Ac­ci­den­tal su­per­star

It was al­ways rock’n’roll that flowed through Cil­lian Mur­phy’s blood, the act­ing just hap­pened. But it has its com­pen­sa­tions – es­pe­cially see­ing the Bat­mo­bile, he tells Don­ald Clarke

The Irish Times - Friday - The Ticket - - Film -

THE BLUE-EYED, sharp-fea­tured Cil­lian Mur­phy re­ally is in­fu­ri­at­ingly good looking. Sit him next to, say, Zac Efron and the Amer­i­can would im­me­di­ately take on the ap­pear­ance of a syphilitic ba­boon. When he po­si­tions him­self op­po­site me, I feel my­self trans­form­ing into a lump of fetid flesh rammed rudely on a filthy stick. He’s smart as well. Though re­luc­tant to talk too closely about his pri­vate life, he will hap­pily launch into an ar­tic­u­late para­graph on the dy­nam­ics of block­buster cin­ema or the joys of his first sig­nif­i­cant ex­pe­ri­ence at the the­atre.

“I had a very life-chang­ing ex­pe­ri­ence when I was about 18 or 19,” his un­nec­es­sar­ily smooth Corko­nian face says. “I saw this pro­duc­tion of A Clock­work Or­ange that Cor­cadorca were do­ing and I im­me­di­ately re­alised that the­atre can be af­fect­ing and mov­ing. I thought: this is some­thing quite ex­hil­a­rat­ing.”

Since that mo­ment of rev­e­la­tion, Mur­phy has grad­u­ally de­vel­oped into our sec­ond­biggest movie star (young Mr Far­rell prob­a­bly re­mains at the front). Fol­low­ing a mi­nor break­through in the film ver­sion of Enda Walsh’s play Disco Pigs, he se­cured roles in such hits as 28 Days Later, Bat­man Be­gins and Sun­shine. Now, if a pro­ducer wants a slightly enig­matic, faintly frag­ile lead­ing man, Mur­phy will find him­self top of the wish-list.

He can be seen this week in Ian Fitzgib­bon’s sweary com­edy Per­rier’s Bounty. Writ­ten by Mark O’Rowe, the man be­hind In­ter­mis­sion, an ear­lier Mur­phy hit, the pic­ture finds our hero rat­tling about the Dublin Moun­tains while a crime king­pin bays for his blood. Oddly, much of the film was shot in Lon­don.

“Yeah. About two-thirds of it was shot there for fi­nan­cial rea­sons which are be­yond me,” he says. “Any­way, the film does not play nat­u­ral­is­ti­cally. It is never men­tioned which city we are in. You do see the Luas, but it’s kept vague. Any­way, most of the bril­liant lo­ca­tions have been used too of­ten in films about Dublin.”

As it hap­pens, Mur­phy now lives in Lon­don. So the shoot­ing ar­range­ments suited him quite nicely. It comes as a bit of a shock to dis­cover that he has been lurk­ing in the city’s bo­hemian north-west­ern quar­ters for nearly a decade. Hav­ing barely aged over that pe­riod, he still seems comes across like an ab­surdly promis­ing young as­pi­rant.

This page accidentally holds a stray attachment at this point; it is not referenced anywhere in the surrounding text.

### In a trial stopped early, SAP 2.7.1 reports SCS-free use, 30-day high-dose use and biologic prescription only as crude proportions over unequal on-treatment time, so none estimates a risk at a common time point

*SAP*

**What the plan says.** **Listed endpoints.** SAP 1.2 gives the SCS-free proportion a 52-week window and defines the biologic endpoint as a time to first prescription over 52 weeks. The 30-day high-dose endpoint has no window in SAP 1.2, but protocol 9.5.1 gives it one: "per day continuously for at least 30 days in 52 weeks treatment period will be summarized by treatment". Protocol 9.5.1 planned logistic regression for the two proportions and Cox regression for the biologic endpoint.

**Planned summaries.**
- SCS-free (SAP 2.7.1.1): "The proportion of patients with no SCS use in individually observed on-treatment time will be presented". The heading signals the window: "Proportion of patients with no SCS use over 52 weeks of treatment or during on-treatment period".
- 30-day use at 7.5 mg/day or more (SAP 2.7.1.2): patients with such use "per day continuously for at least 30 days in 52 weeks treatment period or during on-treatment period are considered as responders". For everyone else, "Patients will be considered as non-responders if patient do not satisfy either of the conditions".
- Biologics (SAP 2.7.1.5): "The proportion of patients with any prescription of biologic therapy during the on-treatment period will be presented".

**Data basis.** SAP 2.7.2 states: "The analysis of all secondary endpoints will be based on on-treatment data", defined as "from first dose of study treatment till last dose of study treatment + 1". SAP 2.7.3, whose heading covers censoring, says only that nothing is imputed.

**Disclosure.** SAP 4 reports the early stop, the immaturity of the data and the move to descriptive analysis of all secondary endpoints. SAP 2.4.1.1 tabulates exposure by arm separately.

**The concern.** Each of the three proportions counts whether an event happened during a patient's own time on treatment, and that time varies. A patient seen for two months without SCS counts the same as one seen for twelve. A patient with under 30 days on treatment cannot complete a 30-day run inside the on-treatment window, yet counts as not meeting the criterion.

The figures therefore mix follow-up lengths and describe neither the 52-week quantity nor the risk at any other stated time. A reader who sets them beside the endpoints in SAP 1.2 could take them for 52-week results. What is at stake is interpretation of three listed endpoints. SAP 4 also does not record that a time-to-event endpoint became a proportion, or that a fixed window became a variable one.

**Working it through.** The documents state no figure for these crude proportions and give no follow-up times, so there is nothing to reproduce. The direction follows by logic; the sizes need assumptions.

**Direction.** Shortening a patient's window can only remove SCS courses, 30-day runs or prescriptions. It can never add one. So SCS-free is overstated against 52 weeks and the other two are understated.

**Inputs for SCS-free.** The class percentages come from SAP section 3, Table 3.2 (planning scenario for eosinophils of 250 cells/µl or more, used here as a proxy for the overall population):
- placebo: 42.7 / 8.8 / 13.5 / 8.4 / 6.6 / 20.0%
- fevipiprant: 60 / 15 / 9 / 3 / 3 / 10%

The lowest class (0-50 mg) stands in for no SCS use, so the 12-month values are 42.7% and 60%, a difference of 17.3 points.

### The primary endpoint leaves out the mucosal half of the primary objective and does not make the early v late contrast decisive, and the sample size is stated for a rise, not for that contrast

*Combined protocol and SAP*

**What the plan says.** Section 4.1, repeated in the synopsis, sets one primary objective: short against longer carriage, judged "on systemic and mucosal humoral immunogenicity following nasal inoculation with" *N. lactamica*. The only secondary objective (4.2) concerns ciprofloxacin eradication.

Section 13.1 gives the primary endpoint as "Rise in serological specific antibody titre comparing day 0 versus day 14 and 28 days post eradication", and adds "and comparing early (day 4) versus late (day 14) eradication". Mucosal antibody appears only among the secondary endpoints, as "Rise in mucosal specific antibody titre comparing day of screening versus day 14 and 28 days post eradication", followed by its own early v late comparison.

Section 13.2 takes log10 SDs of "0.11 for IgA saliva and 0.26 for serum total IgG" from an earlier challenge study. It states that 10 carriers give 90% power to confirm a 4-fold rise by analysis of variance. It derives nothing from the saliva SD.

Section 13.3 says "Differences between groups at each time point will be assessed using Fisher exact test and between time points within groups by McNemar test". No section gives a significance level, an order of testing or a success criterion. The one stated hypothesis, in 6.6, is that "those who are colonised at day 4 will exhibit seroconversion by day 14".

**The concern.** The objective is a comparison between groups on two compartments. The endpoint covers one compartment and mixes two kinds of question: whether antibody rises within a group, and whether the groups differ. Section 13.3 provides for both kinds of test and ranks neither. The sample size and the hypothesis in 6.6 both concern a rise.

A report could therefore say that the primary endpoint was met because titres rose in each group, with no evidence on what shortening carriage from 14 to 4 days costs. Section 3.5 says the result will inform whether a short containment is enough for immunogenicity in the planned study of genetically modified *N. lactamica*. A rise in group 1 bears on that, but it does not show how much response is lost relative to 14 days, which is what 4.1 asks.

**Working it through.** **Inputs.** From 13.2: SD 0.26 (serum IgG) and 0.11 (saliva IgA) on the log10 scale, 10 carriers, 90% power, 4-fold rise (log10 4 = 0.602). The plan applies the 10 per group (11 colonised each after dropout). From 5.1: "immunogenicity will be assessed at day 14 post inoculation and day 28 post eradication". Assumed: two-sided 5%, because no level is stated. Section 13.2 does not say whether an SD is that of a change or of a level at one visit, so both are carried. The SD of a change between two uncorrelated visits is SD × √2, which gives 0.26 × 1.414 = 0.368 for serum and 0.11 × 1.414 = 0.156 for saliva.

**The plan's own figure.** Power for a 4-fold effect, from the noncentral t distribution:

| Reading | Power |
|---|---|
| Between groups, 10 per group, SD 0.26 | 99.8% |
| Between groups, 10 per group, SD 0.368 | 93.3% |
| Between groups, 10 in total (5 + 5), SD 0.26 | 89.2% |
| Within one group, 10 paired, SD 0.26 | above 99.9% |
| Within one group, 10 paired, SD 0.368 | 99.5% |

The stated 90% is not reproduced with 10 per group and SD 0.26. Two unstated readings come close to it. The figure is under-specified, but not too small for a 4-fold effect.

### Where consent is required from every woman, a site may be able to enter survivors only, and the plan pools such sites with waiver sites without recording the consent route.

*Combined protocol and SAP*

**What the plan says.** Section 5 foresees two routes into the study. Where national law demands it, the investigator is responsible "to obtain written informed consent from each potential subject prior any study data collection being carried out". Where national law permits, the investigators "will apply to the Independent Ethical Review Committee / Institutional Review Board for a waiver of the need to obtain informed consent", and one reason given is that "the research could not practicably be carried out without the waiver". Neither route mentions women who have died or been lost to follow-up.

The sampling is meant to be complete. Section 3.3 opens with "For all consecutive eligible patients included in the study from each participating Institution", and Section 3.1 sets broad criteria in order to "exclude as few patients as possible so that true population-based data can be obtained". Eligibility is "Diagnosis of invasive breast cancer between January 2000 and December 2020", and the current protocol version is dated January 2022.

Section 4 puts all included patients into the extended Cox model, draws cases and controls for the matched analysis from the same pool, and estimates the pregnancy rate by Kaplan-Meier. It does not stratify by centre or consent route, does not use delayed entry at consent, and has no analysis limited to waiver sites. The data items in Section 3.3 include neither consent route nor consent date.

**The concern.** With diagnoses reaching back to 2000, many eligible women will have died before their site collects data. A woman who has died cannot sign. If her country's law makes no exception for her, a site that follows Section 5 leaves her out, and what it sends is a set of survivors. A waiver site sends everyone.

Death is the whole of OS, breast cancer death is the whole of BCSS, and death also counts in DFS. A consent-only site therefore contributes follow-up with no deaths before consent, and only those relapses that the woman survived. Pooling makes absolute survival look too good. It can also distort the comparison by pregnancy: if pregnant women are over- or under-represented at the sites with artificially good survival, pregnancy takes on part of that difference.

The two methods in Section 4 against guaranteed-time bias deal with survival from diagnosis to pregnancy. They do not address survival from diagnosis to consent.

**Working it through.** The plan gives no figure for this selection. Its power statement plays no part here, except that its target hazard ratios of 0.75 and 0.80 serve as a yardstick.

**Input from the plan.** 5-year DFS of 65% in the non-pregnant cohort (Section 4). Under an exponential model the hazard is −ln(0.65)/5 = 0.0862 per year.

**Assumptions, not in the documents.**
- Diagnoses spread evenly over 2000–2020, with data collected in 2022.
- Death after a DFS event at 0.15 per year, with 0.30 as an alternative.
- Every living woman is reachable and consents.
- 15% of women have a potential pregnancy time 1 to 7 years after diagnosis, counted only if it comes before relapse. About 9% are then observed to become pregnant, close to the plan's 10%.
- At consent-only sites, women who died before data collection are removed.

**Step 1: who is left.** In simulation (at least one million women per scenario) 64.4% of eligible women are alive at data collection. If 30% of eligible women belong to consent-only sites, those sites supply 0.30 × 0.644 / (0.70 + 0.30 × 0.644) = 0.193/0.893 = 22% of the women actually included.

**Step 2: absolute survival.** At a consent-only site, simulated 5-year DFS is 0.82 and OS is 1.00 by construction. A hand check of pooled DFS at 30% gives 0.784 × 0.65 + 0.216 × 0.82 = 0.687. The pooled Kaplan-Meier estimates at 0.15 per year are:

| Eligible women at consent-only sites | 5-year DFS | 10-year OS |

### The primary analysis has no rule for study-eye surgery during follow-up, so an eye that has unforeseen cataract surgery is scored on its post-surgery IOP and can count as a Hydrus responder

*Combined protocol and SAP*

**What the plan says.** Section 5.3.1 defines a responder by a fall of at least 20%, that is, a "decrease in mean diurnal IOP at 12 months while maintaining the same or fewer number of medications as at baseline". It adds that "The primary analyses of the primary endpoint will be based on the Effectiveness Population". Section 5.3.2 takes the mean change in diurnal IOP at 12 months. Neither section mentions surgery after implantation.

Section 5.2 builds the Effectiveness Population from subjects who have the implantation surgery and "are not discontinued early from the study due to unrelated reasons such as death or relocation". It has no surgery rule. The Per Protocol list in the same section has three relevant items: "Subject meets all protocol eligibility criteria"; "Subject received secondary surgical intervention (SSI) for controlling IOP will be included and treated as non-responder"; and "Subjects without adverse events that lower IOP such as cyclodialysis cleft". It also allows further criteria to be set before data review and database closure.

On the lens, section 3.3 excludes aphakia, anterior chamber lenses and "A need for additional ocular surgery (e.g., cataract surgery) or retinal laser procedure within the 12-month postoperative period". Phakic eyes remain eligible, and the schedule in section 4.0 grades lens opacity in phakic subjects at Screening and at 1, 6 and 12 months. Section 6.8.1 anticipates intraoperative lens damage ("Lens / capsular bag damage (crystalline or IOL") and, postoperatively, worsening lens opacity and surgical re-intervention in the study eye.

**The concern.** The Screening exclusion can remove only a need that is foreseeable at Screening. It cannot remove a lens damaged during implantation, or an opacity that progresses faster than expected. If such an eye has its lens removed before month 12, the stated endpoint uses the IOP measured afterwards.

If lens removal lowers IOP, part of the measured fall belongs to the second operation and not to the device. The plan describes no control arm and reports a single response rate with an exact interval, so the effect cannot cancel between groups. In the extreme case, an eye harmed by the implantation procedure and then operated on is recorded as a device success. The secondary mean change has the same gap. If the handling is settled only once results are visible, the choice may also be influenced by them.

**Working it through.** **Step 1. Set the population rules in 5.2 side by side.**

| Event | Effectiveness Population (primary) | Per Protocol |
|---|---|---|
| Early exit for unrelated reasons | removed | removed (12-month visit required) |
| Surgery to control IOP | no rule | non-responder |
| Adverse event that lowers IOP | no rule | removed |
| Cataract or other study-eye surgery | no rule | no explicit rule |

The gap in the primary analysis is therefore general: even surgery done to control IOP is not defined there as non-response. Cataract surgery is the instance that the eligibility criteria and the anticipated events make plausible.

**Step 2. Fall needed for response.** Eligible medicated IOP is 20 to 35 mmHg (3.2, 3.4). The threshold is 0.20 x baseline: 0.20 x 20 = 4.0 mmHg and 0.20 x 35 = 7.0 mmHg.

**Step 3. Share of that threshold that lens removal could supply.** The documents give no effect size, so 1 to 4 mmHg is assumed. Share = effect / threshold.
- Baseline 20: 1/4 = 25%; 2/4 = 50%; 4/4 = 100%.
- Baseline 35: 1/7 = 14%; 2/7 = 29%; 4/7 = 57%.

If things had gone dif­fer­ently, he might have be­come a rock star. Born and raised in sub­ur­ban Cork, the son of teach­ers, Mur­phy was fix­ated on mu­sic long be­fore he saw that pro­duc­tion of A Clock­work Or­ange.

“I was just to­tally ob­sessed with mu­sic,” he says. I wanted to per­form. I’d be up on stage whack­ing away on a wheel­bar­row or what­ever. But, at that stage, it never occurred to me that act­ing could be the out­let for per­for­mance. The act­ing came as a nat­u­ral ac­ci­dent.”

So, when Cor­cadorca, the dis­tin­guished in­de­pen­dent com­pany, opened his eyes, he im­me­di­ately, I imag­ine, took on the as­pect of a newly con­verted zealot. “No. Not quite. It cer­tainly wasn’t a ‘eureka’ mo­ment. But I thought: well, this is kind of cool. And grad­u­ally act­ing be­came more im­por­tant than the mu­sic.”

Com­ing from a re­spectable back­ground you had time to reg­is­ter his rise, he was play­ing The Scare­crow in Bat­man Be­gins.

“That was how it was. I got a big part in the­atre, then I got a small part in a film, then a larger part in a film and so on. There was no great snow­balling. That is the way it should hap­pen. You get to learn as you go along. I had pe­ri­ods learn­ing my craft with, say, Garry Hynes at the Druid, in­ter­spersed with pe­ri­ods on the dole. To be hon­est, the idea of be­ing cat­a­pulted into im­me­di­ate recog­ni­tion would have been ab­so­lutely ter­ri­fy­ing to me.”

Now hap­pily domi­ciled with his wife Yvonne McGuin­ness, a dis­tin­guished artist, and their two sons, Mur­phy has never seemed all that comfortable cop­ing with the ram­pag­ing pub­lic­ity ma­chines that trun­dle in the wake of movie fame. He has never been snapped fall­ing drunk­enly out of the Bouncy Bouncy Club. He does not, so far as I am aware, fre­quent Hugh Hefner’s yacht.

Still, if you want to re­main in th­ese wa­ters, you will have to swim with the odd shark and bar­racuda. I won­der how he man­ages to main­tain his ap­par­ent nor­mal­ity.

“I work six months on and then have six months off,” he says. “That’s how it’s been for the past few years. And I am mostly work­ing in Amer­ica. You quickly re­alise that – even if a film is shite – if it makes money, then you will be lis­tened to. You will get a meet­ing. As long as you re­alise that it is about the money and not to do with you be­ing so charm­ing, then you’ll be all right.”

Shoot­ing Per­rier’s Bounty must have been a very dif­fer­ent busi­ness from film­ing those big pic­tures in the dream fac­tory. I imag­ine you get a bet­ter class of trailer on

irish­times.com/thet­icket/

Cil­lian Mur­phy, Dublin, March 2010. Be­low: in Danny Boyle’s 28 Days Later, Neil Jor­dan’s Break­fast on Pluto and Christo­pher Nolan’s Bat­man Be­gins

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